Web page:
Make Do

I’ve been making out my list of grocery items to order from the local country store to last the next few weeks and noticing the dwindling availability of of luxury, prepackaged foods like microwave popcorn and cake mixes, as well as staples like rice or pasta. The recognition that this pandemic could lead to shortages of some food as well as higher prices is changing my list but not necessarily for the worse.

When we first moved to the country, I wanted to learn how to do everything. I wanted to make a quilt from scratch. I wanted to make our own bread. I want to grow all our own food.

I worked full-time and, eventually, learned to pick the battles that mattered for our little homestead. I learned how to make a garden. We learned how to raise chickens. The Big Guy makes a mean sandwich bread. The quilting supplies and a pair of half-finished quilted are still in the linen closet, waiting for backings.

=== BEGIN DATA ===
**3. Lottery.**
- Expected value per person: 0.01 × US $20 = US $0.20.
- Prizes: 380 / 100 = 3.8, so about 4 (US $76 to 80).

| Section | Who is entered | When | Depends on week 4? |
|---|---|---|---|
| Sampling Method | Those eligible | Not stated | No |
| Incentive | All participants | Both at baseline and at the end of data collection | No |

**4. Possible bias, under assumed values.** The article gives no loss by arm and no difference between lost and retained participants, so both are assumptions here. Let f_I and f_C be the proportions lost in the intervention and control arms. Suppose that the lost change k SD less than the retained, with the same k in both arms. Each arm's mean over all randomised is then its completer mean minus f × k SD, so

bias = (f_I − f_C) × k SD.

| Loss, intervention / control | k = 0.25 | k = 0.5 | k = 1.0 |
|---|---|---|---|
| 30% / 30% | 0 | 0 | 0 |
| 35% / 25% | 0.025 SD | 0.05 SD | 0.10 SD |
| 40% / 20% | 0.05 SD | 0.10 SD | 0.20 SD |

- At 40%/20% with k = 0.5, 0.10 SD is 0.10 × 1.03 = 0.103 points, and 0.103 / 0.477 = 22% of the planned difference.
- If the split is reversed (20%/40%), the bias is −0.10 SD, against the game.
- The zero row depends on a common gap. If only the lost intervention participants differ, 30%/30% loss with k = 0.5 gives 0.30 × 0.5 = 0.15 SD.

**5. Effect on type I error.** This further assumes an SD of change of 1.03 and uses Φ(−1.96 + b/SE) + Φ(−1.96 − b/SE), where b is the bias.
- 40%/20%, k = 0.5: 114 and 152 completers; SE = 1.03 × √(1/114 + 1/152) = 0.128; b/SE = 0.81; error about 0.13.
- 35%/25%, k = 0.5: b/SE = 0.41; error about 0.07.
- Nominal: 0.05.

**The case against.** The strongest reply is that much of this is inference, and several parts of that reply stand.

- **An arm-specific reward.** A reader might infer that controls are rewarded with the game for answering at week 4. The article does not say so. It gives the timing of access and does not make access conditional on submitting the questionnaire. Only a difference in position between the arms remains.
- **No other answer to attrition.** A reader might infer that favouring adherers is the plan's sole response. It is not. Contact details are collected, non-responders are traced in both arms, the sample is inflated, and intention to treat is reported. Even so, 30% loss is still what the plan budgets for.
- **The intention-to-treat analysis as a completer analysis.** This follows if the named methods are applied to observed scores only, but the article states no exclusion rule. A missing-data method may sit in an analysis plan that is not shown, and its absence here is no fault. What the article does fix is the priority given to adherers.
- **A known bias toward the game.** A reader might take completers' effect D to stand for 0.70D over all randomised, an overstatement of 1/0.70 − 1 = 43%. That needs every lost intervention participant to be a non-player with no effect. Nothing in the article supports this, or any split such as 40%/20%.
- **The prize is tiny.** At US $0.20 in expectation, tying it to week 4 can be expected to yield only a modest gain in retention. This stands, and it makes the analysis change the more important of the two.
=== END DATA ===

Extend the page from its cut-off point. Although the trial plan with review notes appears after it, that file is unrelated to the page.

Now, some of those skills are getting a revisit. As grocery stores empty their supplies of spaghetti, I begin thinking about how we could make our own pasta again (some thing we did when we were first married). We know we can get flour from the country store, eggs from the neighbors and soon from our yard. We’re taking a look at what vegetables we can grow and, especially, what we should preserve in the fall.

Instead of thinking about where to buy things or how things are made, we’re thinking about how we can make them.

I’ve seen a meme circulating recently suggesting that, when all of “this“ is over, we consider to which parts of normal we want to return. Like so many people, I’m sitting on the sidelines right now, wondering when that will be. Whether that new normal is a time of scarcity or plenty, I do know that, when it arrives, I want to preserve those old-fashioned, farmed-out maker and saver skills that are going to get us through the spring and summer.

And I never want to take anything for granted again.

Sanity Security

As a recovering nomad, I can’t claim to be a “real Vermonter“ or a real native of any place, but Vermont has been my home for longer than any other place. For the most part, it’s been a pleasant adaptation, especially when it comes to putting up.